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MrGecko

Route Grades

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Do you think routes are generally graded for on sight or red pointing? Are sport and gear routes graded differently in this respect? Since most sport lines are rap bolted it would be hard to say that the route setter "on sighted" the route so it would be a red point grade and if so does a route setter bump it up a point or so for an on sight grade?

 

Thoughts?

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I think routes are generally rated based on how they are.

 

 

 

 

Seriously though, the difficulty of the moves doesn't change for onsight/redpoint/toprope/ blah blah blah. That stuff is mental.

 

In my opinion, the pro situation is independent of the climbing. Yeah, you may work harder fiddling with a odd nut placement, but that's not the climbing.

 

My thoughts.

 

Edited by max

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Depends on the person setting the route, the ethics of the particular area, and the era.

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Ratings are highly subjective. Use them as a guide rather than a true measure of anything. How a climb feels can vary depending on height of climber, conditions, proficiency of the climber in the type of climbing, era, area, developer, and on and on. That said, climbs with the same rating, style, and area ought to be consistently graded.

 

You can't easily compare 5.9 cracks at Squamish, 5.9 slabs at Darrington, 5.9 on loose exposed terrain in the alpine, and 5.9 sport climbing at X38, but routes in each group should feel similar in difficulty. People who start in gyms might easily do sport routes but be completely shut down by slabs and cracks because they haven't learned those styles of climbing. That doesn't mean the ratings are wrong. They just need to be internally consistent within a given area.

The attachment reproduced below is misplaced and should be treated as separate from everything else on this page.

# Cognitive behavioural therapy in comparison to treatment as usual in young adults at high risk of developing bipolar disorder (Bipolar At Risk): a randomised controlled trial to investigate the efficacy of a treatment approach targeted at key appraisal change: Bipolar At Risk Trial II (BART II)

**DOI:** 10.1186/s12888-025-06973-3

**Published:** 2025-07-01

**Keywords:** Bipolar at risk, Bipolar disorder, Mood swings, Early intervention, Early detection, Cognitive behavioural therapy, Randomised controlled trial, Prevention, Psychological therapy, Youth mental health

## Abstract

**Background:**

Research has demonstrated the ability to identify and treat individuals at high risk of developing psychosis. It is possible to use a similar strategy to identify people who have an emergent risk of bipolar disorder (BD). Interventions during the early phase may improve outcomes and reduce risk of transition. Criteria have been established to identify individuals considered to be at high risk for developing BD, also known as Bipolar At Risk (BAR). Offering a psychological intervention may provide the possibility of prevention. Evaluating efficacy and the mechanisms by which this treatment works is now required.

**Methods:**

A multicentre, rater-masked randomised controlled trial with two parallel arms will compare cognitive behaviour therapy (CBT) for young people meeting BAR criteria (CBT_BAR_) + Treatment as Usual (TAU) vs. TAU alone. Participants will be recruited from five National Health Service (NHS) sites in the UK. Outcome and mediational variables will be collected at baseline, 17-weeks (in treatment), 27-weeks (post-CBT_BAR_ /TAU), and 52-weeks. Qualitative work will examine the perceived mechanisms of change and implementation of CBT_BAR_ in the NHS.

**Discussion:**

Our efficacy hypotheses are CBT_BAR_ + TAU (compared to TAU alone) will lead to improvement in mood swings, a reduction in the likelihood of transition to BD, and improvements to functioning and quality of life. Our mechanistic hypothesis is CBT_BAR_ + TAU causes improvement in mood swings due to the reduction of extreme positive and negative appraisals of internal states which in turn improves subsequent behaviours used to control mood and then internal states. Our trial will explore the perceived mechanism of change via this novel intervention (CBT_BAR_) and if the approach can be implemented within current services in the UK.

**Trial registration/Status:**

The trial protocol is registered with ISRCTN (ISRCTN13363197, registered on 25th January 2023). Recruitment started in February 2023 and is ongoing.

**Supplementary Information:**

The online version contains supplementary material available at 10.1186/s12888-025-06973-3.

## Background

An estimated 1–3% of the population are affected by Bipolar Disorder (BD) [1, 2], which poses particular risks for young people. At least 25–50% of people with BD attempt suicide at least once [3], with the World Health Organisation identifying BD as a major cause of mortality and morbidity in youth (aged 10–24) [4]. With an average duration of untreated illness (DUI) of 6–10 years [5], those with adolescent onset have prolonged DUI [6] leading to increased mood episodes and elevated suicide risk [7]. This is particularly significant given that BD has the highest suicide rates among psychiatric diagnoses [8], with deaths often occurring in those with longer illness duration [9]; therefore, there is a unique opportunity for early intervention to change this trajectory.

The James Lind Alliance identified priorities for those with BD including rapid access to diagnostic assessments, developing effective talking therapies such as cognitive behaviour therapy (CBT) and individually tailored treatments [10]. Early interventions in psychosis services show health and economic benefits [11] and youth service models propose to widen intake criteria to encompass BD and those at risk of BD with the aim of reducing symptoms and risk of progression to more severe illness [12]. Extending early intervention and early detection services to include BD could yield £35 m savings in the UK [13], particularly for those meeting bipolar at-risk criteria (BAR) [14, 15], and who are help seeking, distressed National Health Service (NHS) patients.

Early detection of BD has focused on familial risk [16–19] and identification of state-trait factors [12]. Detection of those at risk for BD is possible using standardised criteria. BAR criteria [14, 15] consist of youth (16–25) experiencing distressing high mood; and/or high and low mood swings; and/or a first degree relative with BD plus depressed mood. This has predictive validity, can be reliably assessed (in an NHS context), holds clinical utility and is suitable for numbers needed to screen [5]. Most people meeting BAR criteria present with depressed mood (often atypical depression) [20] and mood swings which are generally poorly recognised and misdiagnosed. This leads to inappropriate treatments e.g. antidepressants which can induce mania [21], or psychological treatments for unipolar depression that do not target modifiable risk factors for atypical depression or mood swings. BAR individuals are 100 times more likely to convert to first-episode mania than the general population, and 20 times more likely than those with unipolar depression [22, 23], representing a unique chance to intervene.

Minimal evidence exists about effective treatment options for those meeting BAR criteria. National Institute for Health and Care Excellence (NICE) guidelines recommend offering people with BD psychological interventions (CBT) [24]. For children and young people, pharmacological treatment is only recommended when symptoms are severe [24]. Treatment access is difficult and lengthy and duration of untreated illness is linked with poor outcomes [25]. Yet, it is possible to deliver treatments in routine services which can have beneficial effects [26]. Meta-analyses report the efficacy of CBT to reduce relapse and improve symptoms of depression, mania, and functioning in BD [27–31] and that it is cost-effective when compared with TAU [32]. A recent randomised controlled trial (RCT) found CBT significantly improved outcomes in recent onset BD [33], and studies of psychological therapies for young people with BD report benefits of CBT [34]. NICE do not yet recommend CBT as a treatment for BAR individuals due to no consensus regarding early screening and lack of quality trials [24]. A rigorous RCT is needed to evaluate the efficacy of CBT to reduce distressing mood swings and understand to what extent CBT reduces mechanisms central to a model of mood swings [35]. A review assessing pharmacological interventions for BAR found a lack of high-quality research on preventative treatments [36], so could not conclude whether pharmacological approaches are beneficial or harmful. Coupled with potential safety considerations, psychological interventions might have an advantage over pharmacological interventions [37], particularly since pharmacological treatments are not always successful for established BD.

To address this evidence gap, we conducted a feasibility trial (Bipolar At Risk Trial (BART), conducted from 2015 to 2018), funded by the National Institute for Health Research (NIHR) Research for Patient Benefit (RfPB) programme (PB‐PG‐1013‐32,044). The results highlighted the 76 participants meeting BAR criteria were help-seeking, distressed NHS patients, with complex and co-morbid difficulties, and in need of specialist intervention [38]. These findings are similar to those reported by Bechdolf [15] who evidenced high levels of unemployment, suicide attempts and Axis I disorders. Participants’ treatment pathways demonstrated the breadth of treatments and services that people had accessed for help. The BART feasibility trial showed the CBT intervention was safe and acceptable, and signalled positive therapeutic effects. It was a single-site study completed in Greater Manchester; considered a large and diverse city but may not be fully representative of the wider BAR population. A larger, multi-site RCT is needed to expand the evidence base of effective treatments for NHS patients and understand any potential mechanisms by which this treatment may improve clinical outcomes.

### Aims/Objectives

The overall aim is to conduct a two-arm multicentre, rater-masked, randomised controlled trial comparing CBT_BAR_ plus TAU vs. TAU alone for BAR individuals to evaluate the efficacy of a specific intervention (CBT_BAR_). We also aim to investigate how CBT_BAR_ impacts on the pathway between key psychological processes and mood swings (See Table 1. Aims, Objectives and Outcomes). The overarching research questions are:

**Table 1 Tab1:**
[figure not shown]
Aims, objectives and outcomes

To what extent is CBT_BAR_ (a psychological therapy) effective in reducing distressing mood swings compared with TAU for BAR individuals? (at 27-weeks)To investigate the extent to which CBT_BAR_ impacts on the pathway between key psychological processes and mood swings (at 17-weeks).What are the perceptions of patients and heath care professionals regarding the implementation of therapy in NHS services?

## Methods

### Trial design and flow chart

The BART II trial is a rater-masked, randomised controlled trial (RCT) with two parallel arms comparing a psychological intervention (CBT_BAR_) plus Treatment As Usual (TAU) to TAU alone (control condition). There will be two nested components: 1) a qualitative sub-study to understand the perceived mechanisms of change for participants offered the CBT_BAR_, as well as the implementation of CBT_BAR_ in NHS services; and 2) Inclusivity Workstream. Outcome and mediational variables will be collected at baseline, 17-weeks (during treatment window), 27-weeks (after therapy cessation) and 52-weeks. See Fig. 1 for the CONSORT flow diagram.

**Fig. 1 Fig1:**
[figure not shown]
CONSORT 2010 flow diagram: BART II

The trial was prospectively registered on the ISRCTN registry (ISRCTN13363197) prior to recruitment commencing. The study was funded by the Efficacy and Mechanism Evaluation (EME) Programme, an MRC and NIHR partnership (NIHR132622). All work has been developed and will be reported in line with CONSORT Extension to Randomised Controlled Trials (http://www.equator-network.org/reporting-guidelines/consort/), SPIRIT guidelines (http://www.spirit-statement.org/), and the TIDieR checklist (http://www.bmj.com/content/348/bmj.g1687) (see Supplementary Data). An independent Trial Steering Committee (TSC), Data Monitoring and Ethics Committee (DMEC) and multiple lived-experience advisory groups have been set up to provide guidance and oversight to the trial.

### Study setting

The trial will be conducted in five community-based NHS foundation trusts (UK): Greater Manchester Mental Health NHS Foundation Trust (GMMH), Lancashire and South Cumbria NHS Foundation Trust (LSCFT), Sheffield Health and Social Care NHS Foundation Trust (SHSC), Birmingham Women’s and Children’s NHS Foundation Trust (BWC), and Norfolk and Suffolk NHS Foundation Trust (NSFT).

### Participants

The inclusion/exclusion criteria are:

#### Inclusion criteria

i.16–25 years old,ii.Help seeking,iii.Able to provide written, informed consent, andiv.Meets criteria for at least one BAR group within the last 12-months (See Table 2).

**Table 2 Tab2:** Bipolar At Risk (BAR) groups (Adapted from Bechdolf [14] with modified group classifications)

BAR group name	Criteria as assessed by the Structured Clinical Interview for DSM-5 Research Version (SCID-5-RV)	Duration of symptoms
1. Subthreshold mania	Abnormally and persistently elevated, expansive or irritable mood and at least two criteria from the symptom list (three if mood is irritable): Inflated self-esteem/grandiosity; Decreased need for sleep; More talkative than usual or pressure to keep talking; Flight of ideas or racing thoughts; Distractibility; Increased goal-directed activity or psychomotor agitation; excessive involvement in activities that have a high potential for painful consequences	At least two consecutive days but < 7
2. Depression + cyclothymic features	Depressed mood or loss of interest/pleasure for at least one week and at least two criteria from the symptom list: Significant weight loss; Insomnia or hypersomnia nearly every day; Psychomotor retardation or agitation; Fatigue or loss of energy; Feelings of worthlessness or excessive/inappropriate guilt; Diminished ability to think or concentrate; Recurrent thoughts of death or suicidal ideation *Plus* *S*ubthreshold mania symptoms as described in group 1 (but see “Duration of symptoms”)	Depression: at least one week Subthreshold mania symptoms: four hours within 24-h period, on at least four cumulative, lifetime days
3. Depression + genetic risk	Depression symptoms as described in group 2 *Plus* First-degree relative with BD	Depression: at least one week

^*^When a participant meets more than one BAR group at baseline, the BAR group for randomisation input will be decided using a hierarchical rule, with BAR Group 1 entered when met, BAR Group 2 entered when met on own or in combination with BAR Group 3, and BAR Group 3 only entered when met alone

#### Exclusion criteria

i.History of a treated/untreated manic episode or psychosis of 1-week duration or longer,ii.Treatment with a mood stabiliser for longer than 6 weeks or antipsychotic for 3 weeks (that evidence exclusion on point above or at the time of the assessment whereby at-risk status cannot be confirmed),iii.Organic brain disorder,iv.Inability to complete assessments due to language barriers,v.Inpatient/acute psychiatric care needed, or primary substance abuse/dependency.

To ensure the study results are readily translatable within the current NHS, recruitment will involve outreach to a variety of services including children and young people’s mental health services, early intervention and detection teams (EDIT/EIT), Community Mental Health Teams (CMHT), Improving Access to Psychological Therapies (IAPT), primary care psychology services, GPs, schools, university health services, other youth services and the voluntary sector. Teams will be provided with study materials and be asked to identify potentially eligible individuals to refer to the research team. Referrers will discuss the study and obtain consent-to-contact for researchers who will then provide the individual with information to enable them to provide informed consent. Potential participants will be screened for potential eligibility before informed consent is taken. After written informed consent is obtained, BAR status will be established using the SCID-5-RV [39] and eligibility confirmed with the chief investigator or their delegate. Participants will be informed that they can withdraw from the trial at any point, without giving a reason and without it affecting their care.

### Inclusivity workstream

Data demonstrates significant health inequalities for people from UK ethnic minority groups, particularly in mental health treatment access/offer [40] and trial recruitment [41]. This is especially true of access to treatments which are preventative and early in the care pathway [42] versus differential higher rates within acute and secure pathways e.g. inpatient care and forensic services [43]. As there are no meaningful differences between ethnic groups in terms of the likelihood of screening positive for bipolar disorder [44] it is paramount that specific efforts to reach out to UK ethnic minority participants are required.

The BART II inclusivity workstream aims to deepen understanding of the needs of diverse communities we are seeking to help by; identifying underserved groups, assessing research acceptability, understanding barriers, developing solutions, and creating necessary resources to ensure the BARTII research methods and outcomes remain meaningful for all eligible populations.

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If your hardest flash is 11c but your hardest onsight is 10d, for instance, you'll understand the difference that having information about a climb can make.

 

Route grades are nebulously supposed to be "for the onsight". But this seems to lead to soft grades in many cases.

 

The exception, I would think, would be not for sport routes but rather for headpoint style trad routes where the eventual ascent is only ever feasible after a lot of work in order to find and place very specific and unusual removable pro, where the given grade should be for the worked ascent.